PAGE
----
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Citizens and the European PolityMass Attitudes Towards the European and National Polities$
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David Sanders, Pedro Magalhaes, and Gabor Toka

Print publication date: 2012

Print ISBN-13: 9780199602339

Published to Oxford Scholarship Online: January 2013

DOI: 10.1093/acprof:oso/9780199602339.001.0001

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Informal Political Engagement in Europe, 1975–2007

Informal Political Engagement in Europe, 1975–2007

Chapter:
(p.39) 3 Informal Political Engagement in Europe, 1975–2007
Source:
Citizens and the European Polity
Author(s):

David Sanders

Paolo Bellucci

Publisher:
Oxford University Press
DOI:10.1093/acprof:oso/9780199602339.003.0003

This chapter focuses on European citizens’ informal engagement with politics by considering the extent to which they discuss politics with other people and/or attempt to persuade them to change their political views. It uses Eurobarometer and European Social Survey data from 1975 to 2007 to explore the individual-level and macro-structural determinants of people’s informal engagement with the political process. Although there has been a clear decline in voter turnout in national elections across the EU since the early 1960s, citizens in many EU countries have, if anything, become more engaged in informal political activity. The empirical results reported show that at the individual level informal political engagement is strongly affected by gender, labour market position, and left-right ideology. In terms of macro-level effects, engagement is affected by the condition of the domestic economy, by the quality of the domestic democratic process, and by the size of the EU’s net contributions to the respondent’s country. The reported results also show that large-scale changes in the international system can invoke a temporary but significant increase in informal political engagement among mass publics. Controlling for a wide range other factors, the end of the Cold War appears to have produced a discernable increase in political discussion and persuasion between 1990 and 1993.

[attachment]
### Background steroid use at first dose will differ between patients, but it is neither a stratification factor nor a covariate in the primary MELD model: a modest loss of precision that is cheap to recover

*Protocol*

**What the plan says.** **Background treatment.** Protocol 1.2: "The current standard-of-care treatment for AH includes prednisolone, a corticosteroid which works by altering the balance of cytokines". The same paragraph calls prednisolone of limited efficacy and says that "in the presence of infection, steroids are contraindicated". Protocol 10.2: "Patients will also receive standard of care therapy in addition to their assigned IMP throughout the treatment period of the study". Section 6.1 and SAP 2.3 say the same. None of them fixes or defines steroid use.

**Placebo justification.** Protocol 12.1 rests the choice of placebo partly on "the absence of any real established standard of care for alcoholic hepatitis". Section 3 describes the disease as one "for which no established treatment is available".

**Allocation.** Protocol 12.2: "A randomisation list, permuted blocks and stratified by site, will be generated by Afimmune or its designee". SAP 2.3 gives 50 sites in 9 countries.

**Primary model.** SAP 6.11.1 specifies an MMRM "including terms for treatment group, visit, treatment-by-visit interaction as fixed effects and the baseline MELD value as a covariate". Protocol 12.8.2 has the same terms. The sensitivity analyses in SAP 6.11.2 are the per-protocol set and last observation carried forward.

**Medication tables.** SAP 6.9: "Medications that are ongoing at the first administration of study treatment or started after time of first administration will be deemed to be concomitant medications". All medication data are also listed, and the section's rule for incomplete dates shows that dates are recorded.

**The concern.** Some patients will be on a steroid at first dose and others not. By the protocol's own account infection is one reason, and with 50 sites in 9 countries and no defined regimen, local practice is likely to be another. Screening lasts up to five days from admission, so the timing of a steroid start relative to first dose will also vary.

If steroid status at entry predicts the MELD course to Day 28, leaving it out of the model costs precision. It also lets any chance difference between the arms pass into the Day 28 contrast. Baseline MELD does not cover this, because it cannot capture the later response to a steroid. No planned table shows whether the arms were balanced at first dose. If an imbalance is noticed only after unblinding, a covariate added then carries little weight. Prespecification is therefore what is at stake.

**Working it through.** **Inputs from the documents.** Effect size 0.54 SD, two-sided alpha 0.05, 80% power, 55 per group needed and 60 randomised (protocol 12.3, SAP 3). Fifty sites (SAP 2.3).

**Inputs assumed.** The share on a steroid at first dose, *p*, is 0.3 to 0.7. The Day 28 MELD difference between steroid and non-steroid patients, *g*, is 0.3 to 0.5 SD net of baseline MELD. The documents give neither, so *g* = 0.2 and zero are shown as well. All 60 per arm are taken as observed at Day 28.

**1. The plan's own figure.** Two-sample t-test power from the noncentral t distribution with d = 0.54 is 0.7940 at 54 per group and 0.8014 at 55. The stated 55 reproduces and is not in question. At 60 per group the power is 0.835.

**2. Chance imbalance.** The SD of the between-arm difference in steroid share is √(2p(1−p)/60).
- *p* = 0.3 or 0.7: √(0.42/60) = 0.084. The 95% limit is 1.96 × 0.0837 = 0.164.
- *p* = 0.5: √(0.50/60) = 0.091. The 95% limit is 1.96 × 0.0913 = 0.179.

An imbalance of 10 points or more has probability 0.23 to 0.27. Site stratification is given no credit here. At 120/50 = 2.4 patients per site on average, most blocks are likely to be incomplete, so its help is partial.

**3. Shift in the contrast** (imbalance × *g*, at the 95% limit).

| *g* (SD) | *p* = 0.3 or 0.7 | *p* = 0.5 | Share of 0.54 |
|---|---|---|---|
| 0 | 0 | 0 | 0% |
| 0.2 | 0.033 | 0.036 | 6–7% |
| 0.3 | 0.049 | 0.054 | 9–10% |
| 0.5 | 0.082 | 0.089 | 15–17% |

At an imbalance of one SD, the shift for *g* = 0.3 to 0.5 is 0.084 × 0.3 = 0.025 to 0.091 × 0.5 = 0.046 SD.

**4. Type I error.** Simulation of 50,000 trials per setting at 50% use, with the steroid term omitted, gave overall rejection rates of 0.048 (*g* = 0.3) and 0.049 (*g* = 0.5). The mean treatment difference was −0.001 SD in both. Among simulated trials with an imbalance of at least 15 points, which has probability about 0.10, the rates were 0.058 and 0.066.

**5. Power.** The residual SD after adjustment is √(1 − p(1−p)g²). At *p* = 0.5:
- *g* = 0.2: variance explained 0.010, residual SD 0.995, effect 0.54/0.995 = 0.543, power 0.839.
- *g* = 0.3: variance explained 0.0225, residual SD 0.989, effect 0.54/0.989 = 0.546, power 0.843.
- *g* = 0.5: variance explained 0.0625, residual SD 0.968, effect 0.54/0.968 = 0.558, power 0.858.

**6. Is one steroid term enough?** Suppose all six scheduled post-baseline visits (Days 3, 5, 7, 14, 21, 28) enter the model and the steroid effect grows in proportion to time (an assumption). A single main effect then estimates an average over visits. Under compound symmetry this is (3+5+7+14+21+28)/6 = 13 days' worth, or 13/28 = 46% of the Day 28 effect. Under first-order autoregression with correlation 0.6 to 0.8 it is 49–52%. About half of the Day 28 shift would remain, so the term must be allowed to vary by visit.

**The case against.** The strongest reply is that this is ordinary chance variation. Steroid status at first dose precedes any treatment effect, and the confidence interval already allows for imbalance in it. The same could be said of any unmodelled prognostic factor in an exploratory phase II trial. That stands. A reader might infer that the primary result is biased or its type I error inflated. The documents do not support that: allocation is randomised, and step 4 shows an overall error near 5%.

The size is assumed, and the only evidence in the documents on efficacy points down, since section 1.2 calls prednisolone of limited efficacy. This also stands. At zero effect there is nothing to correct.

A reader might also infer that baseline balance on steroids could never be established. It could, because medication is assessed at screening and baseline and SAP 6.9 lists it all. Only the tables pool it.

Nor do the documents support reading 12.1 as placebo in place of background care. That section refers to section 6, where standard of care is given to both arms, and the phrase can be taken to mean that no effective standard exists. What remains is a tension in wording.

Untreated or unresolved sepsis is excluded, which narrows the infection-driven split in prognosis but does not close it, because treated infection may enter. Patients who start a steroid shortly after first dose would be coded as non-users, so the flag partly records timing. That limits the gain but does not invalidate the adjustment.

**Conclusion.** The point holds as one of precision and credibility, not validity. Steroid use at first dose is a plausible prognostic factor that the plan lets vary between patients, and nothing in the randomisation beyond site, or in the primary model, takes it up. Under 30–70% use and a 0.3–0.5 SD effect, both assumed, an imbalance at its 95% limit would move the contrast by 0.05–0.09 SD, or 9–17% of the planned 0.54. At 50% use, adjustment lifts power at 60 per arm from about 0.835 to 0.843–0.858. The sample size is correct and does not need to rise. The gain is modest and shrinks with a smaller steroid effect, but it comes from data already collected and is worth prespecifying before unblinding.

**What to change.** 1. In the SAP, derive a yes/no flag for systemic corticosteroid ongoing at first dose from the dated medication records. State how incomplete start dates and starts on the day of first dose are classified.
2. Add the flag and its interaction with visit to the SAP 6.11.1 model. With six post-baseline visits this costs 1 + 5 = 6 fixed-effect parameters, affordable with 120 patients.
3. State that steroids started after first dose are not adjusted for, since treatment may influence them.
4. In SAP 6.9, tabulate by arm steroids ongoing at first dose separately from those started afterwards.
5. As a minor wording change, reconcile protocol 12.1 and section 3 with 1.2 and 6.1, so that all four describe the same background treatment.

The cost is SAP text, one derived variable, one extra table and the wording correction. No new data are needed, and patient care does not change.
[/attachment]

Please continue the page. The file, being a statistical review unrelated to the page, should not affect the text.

Keywords:   political engagement, individual-level effects, left-right ideology, gender, labour market position, macro-structural effects, economic conditions, quality of government

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